‘Junk’ fees on tickets, hotel, cruise, and restaurant bills are banned by new law in California


Most people have had the unpleasant experience of waiting in line for a while to purchase concert tickets, only to discover that the price had increased by 30% to 40% due to additional costs imposed by the ticketing business when it came time to check out.

The same thing frequently happens to people who use apps to get takeout: just as they’re about to finish their order, they discover a hefty service charge has been added.

These service charges, which are also referred to as “junk fees,” are becoming more and more common. Examples include 4% surcharges added to restaurant bills to cover the cost of the staff’ healthcare and unexpected resort costs that are assessed when guests check out of a hotel.

The good news for Californians is that a new law prohibiting unanticipated or hidden costs on everything from concert tickets to cruise packages will take effect on July 1. Businesses are prohibited under Senate Bill 478 (SB 478) from advertising or listing a price for a good or service that does not include all necessary fees or charges, with the exception of a few government taxes and shipping expenses.

“The goal of our price transparency law is to empower consumers to make the best financial decisions for themselves and their families by providing them with transparent and honest information.” Attorney General Rob Bonta of California said in a statement that “this new guidance provides information for businesses across California to ensure that clear answers are available, particularly for small businesses.”

“The law is straightforward: you pay the price you perceive. When everyone can follow the law, it works. I’m happy that we can provide this advice to make it easier for people to follow the law and provide a more level playing field for both consumers and companies.”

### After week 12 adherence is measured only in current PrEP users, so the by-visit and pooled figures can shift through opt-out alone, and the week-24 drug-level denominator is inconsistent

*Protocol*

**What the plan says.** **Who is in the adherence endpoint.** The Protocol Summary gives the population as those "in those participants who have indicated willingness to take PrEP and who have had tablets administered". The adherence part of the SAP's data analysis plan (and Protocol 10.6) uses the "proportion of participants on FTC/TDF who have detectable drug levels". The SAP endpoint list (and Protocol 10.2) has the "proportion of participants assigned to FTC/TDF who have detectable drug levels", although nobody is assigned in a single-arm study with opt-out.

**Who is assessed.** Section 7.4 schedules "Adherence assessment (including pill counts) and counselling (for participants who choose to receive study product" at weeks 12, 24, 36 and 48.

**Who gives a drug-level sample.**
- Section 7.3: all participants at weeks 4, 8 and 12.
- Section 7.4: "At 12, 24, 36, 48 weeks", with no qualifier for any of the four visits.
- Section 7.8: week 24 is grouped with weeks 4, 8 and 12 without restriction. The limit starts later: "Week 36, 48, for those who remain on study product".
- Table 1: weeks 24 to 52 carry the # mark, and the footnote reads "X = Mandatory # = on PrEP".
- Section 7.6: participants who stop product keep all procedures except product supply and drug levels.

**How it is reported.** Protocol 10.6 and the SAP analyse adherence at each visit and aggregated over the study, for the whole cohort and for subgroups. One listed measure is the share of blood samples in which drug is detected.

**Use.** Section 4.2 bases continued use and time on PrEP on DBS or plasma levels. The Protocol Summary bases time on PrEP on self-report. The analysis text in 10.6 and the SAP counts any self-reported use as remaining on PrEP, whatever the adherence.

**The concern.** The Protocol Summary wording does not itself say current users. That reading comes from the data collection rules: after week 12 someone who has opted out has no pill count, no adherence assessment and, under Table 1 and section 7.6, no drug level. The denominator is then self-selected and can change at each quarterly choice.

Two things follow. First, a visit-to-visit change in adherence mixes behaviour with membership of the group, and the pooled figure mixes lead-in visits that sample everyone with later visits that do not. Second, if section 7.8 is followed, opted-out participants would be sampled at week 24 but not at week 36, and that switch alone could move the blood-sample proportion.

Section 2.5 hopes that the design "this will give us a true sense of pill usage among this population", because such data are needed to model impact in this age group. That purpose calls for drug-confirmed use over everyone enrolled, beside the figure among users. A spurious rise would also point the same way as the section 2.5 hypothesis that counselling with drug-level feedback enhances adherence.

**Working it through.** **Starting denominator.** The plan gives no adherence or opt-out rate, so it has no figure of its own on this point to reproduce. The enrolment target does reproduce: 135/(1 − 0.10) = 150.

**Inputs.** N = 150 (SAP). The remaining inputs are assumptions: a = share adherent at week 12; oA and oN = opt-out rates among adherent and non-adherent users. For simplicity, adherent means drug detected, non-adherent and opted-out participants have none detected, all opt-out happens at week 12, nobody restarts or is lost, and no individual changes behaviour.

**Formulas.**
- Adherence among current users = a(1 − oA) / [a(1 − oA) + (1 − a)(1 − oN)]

According to a 2023 American survey, two out of every three respondents claimed they were currently spending more in unexpected fees than they had five years prior.

Now that inflation has made it far more difficult to stretch a dollar, the law is good news for customers who want to spend their money wisely. Still, it’s unlikely that the law will result in any price reductions. Companies won’t stop charging these extra fees, but rather will incorporate them into the quoted price rather than having them appear out of the blue just before you click the “pay now” button.

The co-author of the bill, Napa state senator Bill Dodd, outlined its objectives as follows: “A consumer shouldn’t discover hidden fees made up by a business when they pay their bill.”

According to the proverb “As goes California, so goes the nation,” businesses that are compelled to modify their marketing and pricing strategies in the most populous state in the union will inevitably cause adjustments for customers throughout the nation. The new law might be the start of a bigger campaign to eradicate garbage fees.

In his State of the Union speech in 2023, President Biden criticized Ticketmaster and other companies that impose “junk fees,” promising to “get rid of junk fees, those hidden fees at the end of your bill that are there without your knowledge.” In his State of the Union address in 2022, Biden chastised the hotel sector for unexpected charges at check-out. “Surprise’resort fees’ that hotels add to your bill will be outlawed. At hotels that aren’t even resorts, these fees can run you as much as $90 per night,” stated Biden.

Numerous businesses were forced to increase the transparency of their pricing by this federal pressure, including Live Nation, SeatGeek, xBk, Airbnb, the Pablo Center at the Confluence, TickPick, DICE, and the Newport Festivals Foundation.

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